This episode is another non regular one and comes from the University of Manchester Group for Debates in Anthropological Theory (GDAT). The motion to be debated is: The concept of neoliberalism has become an obstacle to the anthropological understanding of the twenty-first century.
The Group for Debates in Anthropological Theory (GDAT) aims to generate stimulating discussions on anthropological theory through a debate format. The first debate was held in 1988 in Manchester, and the debates became an annual fixture after that. Following a break of 8 years between 1999 and 2007, the annual debate was revived in 2008 with financial support from Critique of Anthropology.
For those of you who have not attended previous debates, the format is as follows. A motion is proposed for debate. Two speakers argue for the motion and two against the motion. Each speaker is given 20 minutes. After a short break, everyone reassembles for questions and general discussion. Finally the motion is put to vote by a show of hands.
This interview with Professor Henrietta L. Moore from the University of Cambridge is the first of three episodes that were produced by Norma Deseke at the 12th conference of the European Association of Social Anthropologists in Nanterre, Paris in July 2012. Further talks recorded at EASA provide interviews with Helena Wulff, Professor at the University of Stockholm and Dan Rabinowitz from Tel Aviv University. For more information about EASA please see the official website on http://www.easaonline.org/.
TA44 - EASA Paris #1 Henrietta Moore[ 46:23 ]Download (5707)
TA44 - EASA Paris #1 Henrietta Moore[ 46:23 ]Download (607)
TA44 - EASA Paris #1 Henrietta Moore[ 46:23 ]Download (462)
Professor Henrietta L. Moore talks about the meaning of the EASA conference theme “Uncertainty and Disquiet”, the tradition of the discipline in the UK and anthropology´s contemporary challenges. We touch on issues concerning the decline of funding, increasing protests and pressures of mobility as well as open access approaches, such as the HAU Journal of Ethnographic Theory (http://www.haujournal.org/index.php/hau). Professor Moore gives us her perspective on theoretical avenues pivotal to the discipline and her criteria for good anthropology and well-written ethnographies. She will also talk about the reasons for her long-term fascination for anthropology and give young anthropologists some advice for their academic career.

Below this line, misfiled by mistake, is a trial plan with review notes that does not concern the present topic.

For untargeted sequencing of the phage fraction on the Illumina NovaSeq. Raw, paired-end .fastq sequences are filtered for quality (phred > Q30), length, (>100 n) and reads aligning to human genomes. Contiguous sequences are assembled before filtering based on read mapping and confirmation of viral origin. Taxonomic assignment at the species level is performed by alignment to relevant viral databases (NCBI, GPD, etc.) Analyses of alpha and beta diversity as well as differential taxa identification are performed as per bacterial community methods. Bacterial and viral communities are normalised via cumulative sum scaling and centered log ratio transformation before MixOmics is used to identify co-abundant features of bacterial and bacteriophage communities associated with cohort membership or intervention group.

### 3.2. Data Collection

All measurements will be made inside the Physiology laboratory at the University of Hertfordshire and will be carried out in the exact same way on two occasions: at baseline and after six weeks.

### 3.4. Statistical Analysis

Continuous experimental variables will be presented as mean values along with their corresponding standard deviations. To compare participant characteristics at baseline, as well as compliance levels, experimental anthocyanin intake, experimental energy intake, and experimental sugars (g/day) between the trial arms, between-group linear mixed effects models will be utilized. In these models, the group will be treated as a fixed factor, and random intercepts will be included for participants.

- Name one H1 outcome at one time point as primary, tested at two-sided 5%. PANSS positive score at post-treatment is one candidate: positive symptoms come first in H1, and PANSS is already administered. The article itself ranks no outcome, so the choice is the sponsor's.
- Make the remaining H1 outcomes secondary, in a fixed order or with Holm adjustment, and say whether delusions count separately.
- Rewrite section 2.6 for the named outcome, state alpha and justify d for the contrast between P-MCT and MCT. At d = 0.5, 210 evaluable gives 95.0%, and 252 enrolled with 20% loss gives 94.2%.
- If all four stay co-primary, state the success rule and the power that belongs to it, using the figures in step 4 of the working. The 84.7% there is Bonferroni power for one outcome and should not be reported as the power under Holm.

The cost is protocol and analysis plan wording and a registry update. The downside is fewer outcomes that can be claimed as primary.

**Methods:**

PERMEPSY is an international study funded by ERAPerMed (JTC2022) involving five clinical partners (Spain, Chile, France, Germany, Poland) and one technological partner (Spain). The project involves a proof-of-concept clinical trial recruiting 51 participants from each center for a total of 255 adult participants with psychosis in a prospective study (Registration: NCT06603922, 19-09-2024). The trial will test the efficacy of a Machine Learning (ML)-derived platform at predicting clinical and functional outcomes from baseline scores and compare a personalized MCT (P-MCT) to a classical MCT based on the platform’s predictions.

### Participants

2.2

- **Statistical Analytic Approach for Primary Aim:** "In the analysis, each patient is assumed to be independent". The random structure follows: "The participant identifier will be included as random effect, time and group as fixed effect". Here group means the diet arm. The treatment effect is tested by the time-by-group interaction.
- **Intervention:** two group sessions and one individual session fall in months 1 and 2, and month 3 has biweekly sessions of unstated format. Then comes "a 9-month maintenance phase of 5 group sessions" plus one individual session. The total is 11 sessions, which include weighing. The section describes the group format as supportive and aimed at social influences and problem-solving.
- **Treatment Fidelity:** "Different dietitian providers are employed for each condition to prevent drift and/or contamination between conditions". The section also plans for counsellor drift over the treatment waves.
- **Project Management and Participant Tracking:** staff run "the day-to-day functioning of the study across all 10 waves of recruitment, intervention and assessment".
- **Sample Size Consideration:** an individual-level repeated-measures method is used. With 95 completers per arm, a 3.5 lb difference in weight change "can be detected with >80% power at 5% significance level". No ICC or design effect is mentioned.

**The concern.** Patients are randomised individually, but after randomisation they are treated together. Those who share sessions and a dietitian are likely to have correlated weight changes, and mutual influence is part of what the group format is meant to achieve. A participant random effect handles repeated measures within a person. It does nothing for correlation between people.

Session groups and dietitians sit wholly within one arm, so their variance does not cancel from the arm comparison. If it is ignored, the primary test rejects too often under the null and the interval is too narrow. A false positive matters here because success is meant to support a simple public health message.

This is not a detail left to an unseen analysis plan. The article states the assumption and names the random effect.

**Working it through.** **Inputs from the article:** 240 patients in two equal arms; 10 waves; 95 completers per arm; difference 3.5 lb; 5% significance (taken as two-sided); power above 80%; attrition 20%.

Henrietta L. Moore FBA is the William Wyse Chair of Social Anthropology at the University of Cambridge. She is one of the leading theorists of gender in the social sciences and her work has developed a distinctive approach to the analysis of the interrelations of material and symbolic gender systems, embodiment and performance, and identity and sexuality. She has worked extensively in Africa, particularly on gender, livelihood strategies, social transformation and symbolic systems. Recent research has focused on virtual worlds, new technologies and the relationship between self-imagining and globalisation. She is a Fellow of the British Academy, a Fellow of the Royal Society of Arts and Academician of the Learned Societies for the Social Sciences. Her most recent book, Still Life: Hopes, Desires and Satisfactions (2011), argues for a reconsideration of globalisation based on ordinary people’s capacities for self–making and social transformation.